Spaces in filenames, pathnames, and identifiers
Use quotation marks to enclose files or directories that contain spaces. For example:
"//depot/dev/main/docs/manuals/recommended configuration.doc"
If you specify spaces in names for other Perforce objects, such as branch names, client names, label names, and so on, the spaces are automatically converted to underscores by the Perforce server.
Length limitations
Names assigned to Perforce objects such as branches, client workspaces, and so on, cannot exceed 1024 characters.
Reserved characters
By default, the following reserved characters are not allowed in Perforce identifiers or names of files managed by Perforce.
These characters have conflicting and secondary uses. Conflicts include the following:
UNIX separates path components with /, but many DOS commands interpret / as a command-line switch.
Most UNIX shells interpret # as the beginning of a comment.
Both DOS and UNIX shells automatically expand * to match multiple files, and the DOS command line uses % to refer to variables.
To specify these characters in filenames or paths, use the ASCII expression of the character's hexadecimal value, as shown in the following table.
Specify the filename literally when you add it; then use the ASCII expansion to refer to it thereafter. For example, to add a file called [email protected], issue the following command:
p4 add -f //depot/dev/main/docs/manuals/[email protected]
When you submit the changelist, the characters are automatically expanded and appear in the change submission form as follows:
//depot/dev/main/docs/manuals/recommended%40configuration.doc
After you submit the changelist with the file's addition, you must use the ASCII expansion to sync the file to your workspace or to edit it within your workspace. For example:
p4 sync //depot/dev/main/docs/manuals/recommended%40configuration.doc
Filenames containing extended (non-ASCII) characters
Non-ASCII characters are allowed in filenames and Perforce identifiers, but entering them from the command line might require platform-specific solutions. If you are using Perforce in unicode mode, all users must have P4CHARSET set properly. For details about setting P4CHARSET, see the Perforce Command Reference and the Internationalization Notes.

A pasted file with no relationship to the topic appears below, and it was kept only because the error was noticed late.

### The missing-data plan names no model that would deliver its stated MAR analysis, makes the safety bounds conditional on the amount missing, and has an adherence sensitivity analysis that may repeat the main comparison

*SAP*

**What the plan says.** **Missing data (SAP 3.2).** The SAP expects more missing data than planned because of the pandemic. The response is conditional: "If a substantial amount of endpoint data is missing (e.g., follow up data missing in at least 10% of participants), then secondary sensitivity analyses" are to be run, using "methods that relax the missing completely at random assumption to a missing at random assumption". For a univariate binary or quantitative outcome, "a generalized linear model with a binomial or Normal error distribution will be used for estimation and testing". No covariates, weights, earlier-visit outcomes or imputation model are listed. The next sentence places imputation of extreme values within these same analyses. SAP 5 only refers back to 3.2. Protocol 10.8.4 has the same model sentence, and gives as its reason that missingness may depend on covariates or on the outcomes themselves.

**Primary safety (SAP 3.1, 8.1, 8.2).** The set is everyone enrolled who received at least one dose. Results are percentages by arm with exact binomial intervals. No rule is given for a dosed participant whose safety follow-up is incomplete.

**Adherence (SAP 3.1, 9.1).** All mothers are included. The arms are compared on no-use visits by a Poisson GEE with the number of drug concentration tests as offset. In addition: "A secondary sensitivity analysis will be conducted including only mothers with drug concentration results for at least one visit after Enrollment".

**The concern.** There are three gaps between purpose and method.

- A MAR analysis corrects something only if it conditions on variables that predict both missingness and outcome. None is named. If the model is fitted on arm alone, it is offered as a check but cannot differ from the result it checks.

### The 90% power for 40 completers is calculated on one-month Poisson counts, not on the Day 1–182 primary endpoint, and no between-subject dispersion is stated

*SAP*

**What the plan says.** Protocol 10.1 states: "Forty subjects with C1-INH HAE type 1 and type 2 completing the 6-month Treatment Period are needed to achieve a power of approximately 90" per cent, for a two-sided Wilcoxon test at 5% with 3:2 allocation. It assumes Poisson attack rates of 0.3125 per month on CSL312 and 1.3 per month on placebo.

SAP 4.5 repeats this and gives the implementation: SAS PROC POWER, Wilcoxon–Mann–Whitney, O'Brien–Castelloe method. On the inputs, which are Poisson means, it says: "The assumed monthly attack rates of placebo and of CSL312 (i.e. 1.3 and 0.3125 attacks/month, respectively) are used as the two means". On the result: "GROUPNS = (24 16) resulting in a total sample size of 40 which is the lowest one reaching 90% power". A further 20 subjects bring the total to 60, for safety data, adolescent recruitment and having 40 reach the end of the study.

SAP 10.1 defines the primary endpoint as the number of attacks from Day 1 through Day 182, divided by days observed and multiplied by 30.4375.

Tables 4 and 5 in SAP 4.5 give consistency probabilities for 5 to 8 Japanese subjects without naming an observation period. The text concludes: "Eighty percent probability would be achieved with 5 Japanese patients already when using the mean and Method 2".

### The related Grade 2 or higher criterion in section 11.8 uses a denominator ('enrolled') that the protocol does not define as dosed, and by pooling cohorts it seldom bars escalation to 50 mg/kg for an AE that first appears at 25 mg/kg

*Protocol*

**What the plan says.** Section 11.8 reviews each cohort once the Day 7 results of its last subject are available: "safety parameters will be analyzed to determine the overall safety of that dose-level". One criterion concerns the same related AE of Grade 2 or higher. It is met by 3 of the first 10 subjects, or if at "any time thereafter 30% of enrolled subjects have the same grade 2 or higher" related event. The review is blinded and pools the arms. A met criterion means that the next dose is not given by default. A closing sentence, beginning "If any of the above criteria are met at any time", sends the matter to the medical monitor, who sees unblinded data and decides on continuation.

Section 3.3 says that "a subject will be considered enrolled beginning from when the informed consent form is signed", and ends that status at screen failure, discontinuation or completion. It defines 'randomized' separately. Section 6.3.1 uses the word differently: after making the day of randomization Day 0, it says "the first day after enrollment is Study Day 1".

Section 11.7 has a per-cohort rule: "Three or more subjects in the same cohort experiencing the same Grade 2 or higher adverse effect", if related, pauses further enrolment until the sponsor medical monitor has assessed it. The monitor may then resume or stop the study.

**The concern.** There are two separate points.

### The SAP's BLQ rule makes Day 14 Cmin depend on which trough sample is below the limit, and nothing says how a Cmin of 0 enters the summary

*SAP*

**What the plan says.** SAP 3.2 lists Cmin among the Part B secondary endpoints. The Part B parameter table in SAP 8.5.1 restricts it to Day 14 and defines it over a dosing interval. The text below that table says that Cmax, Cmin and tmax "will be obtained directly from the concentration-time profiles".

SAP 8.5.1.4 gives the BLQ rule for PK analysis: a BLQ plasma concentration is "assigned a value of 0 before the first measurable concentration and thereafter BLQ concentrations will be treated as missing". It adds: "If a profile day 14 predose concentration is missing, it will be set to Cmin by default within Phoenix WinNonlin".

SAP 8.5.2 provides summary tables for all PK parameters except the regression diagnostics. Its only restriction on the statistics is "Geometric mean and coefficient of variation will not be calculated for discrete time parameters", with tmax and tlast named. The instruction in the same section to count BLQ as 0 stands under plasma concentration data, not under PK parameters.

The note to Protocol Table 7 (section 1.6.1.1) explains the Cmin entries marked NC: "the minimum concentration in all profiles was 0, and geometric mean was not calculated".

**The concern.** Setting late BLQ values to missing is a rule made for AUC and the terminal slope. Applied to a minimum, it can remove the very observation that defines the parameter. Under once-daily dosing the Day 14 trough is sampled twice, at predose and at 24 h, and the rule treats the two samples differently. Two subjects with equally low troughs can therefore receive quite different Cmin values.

In international environments, use a common code page or locale setting to ensure that all filenames are displayed consistently across all machines in your organization. To set the code page or locale:
Windows: use the Regional Settings applet in the Control Panel
UNIX: set the LOCALE environment variable
Specifying file revisions
Each time you submit a file to the depot, its revision number is incremented. To specify revisions prior to the most recent, use the # revision specifier to specify a revision number, or @ to specify a date, changelist, client workspace, or label corresponding to the version of the file you are working on. Revision specifications can be used to limit the effect of a command to specified file revisions.
Some operating system shells treat the Perforce revision character # as a comment character if it starts a word. If your shell is one of these, escape the # when you use it in p4 commands.
The following table describes the various ways you can specify file revisions.
The revision submitted as of a specified changelist
file@changelist_number
Refers to the version of Jambase when changelist 126 was submitted, even if it was not part of the change.
The revision in a specified label
file@labelname
The revision of Jambase in the label called beta. For details about labels, refer to Using labels.
The revision last synced to a specified client workspace
file@clientname
The revision of Jambase last synced to client workspace bruno_ws
file#none
Removes Jambase from the client workspace.
file#head
Same as p4 sync //depot/dev/main/jam/Jambase
The revision last synced to your workspace
file#have
The head revision of the file in the depot on the specified date